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‘Gus’ Station’ may be moved to fairgrounds
‘Gus’ Station’ as it sits today
By KATHY PAULSEN
For many years, the highlight of the day for a kid at the Ellendale School was a quick run across the street for candy at Gus’ Service Station.
Those days are long gone.
The kids are probably grandparents now and the little building on the corner of School Street and 8th Avenue has been closed since 1981. But look inside and you can still see the image in your mind of the good times it provided. It looks just as it did when LuAnn ran the candy counter.
Now, the building’s future is in doubt. But there’s a movement afoot to preserve the building and the memories.
The owner of the building has agreed to donate it to the Ellendale Area Historical Society with the stipulation that the building be moved and the lot cleaned up.
The Steele County Historical Society found a place suitable for Gus' Station at their Village Of Yesteryear at the Steele County Fairgrounds.
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Johnson sisters proud to wear crowns for Dairy Princess, Milk Maid
BEAUTIES AND THE BEEF — Moos abounded as the Johnson siblings Aubrey and Hailey quickly nuzzle one of the many calves during feeding time. (Star Eagle photo by Rachel Rietsema)
By RACHEL RIETSEMA
The Johnson sisters’ knowledge of cows is unmistakable. They know how to milk, show and breed beef with the best of them.
They even have crowns to prove it.
“I’ve been looking forward to this moment for a long time,” said recently crowned Freeborn County Dairy Princess Hailey Johnson. “Seeing the princesses in the parades as a little girl really excited me.”
Hailey’s little sister Aubrey shares that same cow induced fervor. She is the Freeborn County’s newest Milk Maid, after all.
“I am really, really happy and proud of myself,” Aubrey said.
Fully aware of their new statuses at hand, they look forward to the upcoming summer and fall. Their calendars will be filled with dairy duties up the wazoo.
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Hartland bank celebrates century of service
SUMMER CENTENNIAL — Nancy Skophammer, the CEO and President of Farmer’s State Bank is all smiles alongside the memorabilia display created in honor of the bank’s 100th anniversary. (Star Eagle photo by Rachel Rietsema)
By RACHEL RIETSEMA
The little hamlet of Hartland has good reason to celebrate this summer. And celebrate they shall on June 14, as their trusted Farmer’s State Bank branch has survived and thrived an entire century.
“We have overcome two world wars, a horrendous depression of 1929, numerous cycles of recessions and inflation, an agriculture crisis of the 1980s and the recent economic turmoil of 2008,” said its CEO and President Nancy Skophammer.
So, in the spirit of the occasion, all bank customers are invited to fill 72 slots and spoil a good walk in a nine-hole round of golf. Following this green-filled endeavor, attendees can grab a seat at checker-decorated tables for a picnic in the ballpark.
“They will tee off at 1 p.m.,” Skophammer said. “Then at 5 p.m., we will be serving hamburgers, brats, and hot dogs.”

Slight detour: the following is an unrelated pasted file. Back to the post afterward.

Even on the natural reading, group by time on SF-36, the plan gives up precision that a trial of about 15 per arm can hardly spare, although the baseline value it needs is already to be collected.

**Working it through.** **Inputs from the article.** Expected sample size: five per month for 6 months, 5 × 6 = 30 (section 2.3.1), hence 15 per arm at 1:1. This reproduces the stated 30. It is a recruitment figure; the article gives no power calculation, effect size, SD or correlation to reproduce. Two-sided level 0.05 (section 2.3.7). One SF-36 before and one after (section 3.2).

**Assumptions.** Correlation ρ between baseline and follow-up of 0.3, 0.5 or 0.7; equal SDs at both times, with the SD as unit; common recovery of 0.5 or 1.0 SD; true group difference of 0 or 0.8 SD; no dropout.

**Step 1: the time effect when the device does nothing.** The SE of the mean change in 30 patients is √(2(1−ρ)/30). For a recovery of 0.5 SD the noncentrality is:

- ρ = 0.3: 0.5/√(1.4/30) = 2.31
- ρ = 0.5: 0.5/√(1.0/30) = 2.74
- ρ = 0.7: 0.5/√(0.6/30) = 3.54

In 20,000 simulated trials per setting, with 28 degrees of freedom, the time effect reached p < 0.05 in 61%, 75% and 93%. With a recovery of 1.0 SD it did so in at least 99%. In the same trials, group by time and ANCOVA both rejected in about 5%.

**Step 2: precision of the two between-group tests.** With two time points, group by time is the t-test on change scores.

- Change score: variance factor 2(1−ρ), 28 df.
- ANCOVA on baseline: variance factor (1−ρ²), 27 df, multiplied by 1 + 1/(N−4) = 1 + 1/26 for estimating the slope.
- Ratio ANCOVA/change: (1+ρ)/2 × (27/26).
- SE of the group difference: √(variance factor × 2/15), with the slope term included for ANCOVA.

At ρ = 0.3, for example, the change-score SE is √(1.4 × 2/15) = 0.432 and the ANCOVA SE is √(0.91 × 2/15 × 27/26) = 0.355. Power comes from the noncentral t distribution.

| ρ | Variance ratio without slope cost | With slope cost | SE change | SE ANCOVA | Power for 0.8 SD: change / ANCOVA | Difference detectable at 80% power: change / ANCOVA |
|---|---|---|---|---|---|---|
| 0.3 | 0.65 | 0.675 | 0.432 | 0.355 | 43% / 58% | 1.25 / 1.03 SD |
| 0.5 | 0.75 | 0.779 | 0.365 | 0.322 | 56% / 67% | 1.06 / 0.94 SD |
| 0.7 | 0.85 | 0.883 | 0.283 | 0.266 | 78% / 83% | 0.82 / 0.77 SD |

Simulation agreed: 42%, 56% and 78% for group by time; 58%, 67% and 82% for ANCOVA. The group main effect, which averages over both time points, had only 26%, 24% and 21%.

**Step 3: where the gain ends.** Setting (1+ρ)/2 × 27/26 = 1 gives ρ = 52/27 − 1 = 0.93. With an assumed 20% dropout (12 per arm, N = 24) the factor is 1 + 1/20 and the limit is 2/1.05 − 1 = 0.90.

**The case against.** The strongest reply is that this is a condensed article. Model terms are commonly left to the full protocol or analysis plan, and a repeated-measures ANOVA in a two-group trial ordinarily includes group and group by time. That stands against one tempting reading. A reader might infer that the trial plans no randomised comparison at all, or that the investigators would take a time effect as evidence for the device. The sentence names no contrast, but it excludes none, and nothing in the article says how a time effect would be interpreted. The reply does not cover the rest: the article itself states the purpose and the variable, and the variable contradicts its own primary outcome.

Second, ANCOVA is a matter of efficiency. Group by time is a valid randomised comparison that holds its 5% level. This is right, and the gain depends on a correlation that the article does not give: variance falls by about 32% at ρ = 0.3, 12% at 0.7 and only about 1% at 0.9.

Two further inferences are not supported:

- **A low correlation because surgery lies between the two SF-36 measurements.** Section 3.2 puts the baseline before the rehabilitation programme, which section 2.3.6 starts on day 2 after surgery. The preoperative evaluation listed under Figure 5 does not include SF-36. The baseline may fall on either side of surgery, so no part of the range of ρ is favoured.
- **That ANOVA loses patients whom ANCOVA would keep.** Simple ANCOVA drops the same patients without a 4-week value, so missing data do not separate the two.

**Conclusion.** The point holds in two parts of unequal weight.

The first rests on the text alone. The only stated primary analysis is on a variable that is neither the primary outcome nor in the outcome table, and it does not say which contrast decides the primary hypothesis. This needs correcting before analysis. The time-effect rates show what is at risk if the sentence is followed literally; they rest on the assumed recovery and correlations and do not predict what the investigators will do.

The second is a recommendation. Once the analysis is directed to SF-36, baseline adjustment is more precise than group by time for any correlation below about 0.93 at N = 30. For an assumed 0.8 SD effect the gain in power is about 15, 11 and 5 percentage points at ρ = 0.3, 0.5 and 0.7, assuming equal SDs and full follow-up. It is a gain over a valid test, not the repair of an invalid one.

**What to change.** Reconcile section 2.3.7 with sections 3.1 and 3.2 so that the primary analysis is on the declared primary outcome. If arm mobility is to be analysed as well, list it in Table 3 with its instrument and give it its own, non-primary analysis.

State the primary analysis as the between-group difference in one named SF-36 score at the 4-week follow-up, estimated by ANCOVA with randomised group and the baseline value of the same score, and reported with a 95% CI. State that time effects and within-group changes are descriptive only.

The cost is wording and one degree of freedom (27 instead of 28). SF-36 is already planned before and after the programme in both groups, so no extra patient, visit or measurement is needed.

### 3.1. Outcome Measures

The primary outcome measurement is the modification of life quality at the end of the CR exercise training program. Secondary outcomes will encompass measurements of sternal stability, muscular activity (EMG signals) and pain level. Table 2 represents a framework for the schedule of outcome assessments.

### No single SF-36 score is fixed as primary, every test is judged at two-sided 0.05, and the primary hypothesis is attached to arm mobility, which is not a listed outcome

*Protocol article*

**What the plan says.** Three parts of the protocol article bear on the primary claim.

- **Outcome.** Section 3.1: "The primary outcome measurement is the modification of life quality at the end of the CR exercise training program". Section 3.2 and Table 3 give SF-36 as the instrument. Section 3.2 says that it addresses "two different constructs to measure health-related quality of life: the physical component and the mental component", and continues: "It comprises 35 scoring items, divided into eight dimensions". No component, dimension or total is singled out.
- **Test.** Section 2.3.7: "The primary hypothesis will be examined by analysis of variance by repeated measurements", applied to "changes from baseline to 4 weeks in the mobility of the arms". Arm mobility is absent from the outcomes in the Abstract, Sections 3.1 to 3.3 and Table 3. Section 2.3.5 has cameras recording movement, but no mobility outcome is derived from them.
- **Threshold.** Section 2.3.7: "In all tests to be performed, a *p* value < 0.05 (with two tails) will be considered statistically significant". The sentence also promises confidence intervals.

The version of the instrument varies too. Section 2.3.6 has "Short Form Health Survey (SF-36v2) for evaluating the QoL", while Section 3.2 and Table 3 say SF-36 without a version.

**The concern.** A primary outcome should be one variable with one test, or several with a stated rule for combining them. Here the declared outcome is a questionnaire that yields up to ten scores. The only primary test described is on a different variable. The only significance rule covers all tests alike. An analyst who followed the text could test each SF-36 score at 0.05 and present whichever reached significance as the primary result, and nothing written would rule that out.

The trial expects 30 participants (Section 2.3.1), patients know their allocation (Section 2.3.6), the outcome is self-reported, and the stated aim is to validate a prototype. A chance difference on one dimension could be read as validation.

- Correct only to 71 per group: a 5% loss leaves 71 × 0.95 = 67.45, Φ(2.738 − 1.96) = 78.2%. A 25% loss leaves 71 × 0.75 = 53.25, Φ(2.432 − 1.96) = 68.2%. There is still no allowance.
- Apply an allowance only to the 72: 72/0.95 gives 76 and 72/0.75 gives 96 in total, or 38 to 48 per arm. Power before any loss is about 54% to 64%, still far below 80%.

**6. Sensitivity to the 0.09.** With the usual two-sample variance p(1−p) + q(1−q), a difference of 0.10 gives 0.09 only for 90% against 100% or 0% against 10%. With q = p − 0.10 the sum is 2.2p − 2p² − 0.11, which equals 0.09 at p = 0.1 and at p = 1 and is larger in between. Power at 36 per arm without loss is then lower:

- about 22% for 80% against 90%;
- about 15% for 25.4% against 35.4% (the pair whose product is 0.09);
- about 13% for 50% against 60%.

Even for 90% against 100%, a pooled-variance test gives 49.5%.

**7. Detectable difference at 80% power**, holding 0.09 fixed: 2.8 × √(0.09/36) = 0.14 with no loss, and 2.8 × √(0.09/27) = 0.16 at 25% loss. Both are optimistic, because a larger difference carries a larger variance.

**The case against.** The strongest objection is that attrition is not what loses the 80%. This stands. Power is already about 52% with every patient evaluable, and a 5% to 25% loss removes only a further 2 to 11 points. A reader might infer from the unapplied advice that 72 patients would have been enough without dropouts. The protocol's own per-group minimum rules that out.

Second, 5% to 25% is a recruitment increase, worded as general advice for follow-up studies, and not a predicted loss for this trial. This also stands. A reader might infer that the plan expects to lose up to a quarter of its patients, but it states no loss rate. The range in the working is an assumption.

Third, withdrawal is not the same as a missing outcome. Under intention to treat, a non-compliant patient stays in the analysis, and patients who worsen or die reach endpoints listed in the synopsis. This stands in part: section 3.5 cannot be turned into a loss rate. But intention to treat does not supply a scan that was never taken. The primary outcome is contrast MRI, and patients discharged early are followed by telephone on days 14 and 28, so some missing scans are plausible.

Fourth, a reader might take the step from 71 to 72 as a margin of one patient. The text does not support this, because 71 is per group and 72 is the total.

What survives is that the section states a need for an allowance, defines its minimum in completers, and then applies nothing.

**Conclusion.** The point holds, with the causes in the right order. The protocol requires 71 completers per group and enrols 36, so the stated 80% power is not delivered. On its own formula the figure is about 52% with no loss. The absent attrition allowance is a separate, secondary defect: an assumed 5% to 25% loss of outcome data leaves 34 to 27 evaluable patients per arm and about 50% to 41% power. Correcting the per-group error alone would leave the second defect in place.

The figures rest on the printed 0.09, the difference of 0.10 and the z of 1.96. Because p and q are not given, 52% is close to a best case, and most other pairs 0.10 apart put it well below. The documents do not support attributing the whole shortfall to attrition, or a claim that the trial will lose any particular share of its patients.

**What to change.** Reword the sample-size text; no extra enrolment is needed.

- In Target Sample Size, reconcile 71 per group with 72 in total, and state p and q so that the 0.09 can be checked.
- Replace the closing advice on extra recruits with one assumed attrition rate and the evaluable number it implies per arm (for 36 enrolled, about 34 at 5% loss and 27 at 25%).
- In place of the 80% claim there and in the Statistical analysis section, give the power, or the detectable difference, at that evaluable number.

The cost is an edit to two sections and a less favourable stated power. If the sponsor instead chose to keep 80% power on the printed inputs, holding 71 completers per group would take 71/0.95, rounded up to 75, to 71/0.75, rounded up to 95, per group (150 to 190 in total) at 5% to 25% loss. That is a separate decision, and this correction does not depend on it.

The younger generation will find entertainment on this day of celebration too. Kids can let loose inside a bouncy house, burn calories in relay races and enjoy many more activities.
“There will also be a drawing later for an iPad,” Skophammer said. “I hope to have a total of five giveaways. A Kindle and a Nook might be up for grabs too.”
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Good things continue to happen for the New Richland Area Foundation Fund.
It started with an anonymous donation to the New Richland Area in 2008, the formation of the New Richland Area Foundation Fund in 2009, the anonymous donation of the “By-the-Grace-Of-God-Fund” in 2010 and the Gift of Grain in 2011 — overwhelming progress in such a short time for a small community like New Richland.
It seems that success has spilled over into 2012.
Early in February, Gail Schmidt, the NRAFF Representative of the Waseca Area Foundation, received a telephone call inviting her to attend a meeting with the attorney and estate representative of a New Richland resident who recently passed away. The news that she received left her speechless.
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Forum urges return to Mother Nature’s origins
WHOLESOME TALK — Envirosense owner Dean Goette addresses the crowd gathered at the South Central Sustainable Farming Association meeting held March 17 in Clarks Grove. (Star Eagle photo by Rachel Rietsema)
By RACHEL RIETSEMA
They may not all sport Pioneer hats and overalls, but the South Central Sustainable Farming Association members still have one particular farming goal in mind: to wave back in an older, more wholesome food chapter.
“I don’t want to criticize, or be a martyr or crusader,” said Dean Goette, keynote speaker at the chapter’s March 17 meeting. “Mother nature is infallible. If we work with her, it’s amazing what happens.”
An advocate of three major soil companies, this Envirosense owner knows the pitfalls of processed food backwards and forwards. But, in order to spur change, big doses of teamwork and ingenuity must occur.
“We are what we eat,” Goette said. “Our cows and sows are no different.”
Fellow keynote speaker Jim Stiles, owner of Austin’s Superfresh, is just as enthusiastic about returning to Mother Nature’s origins.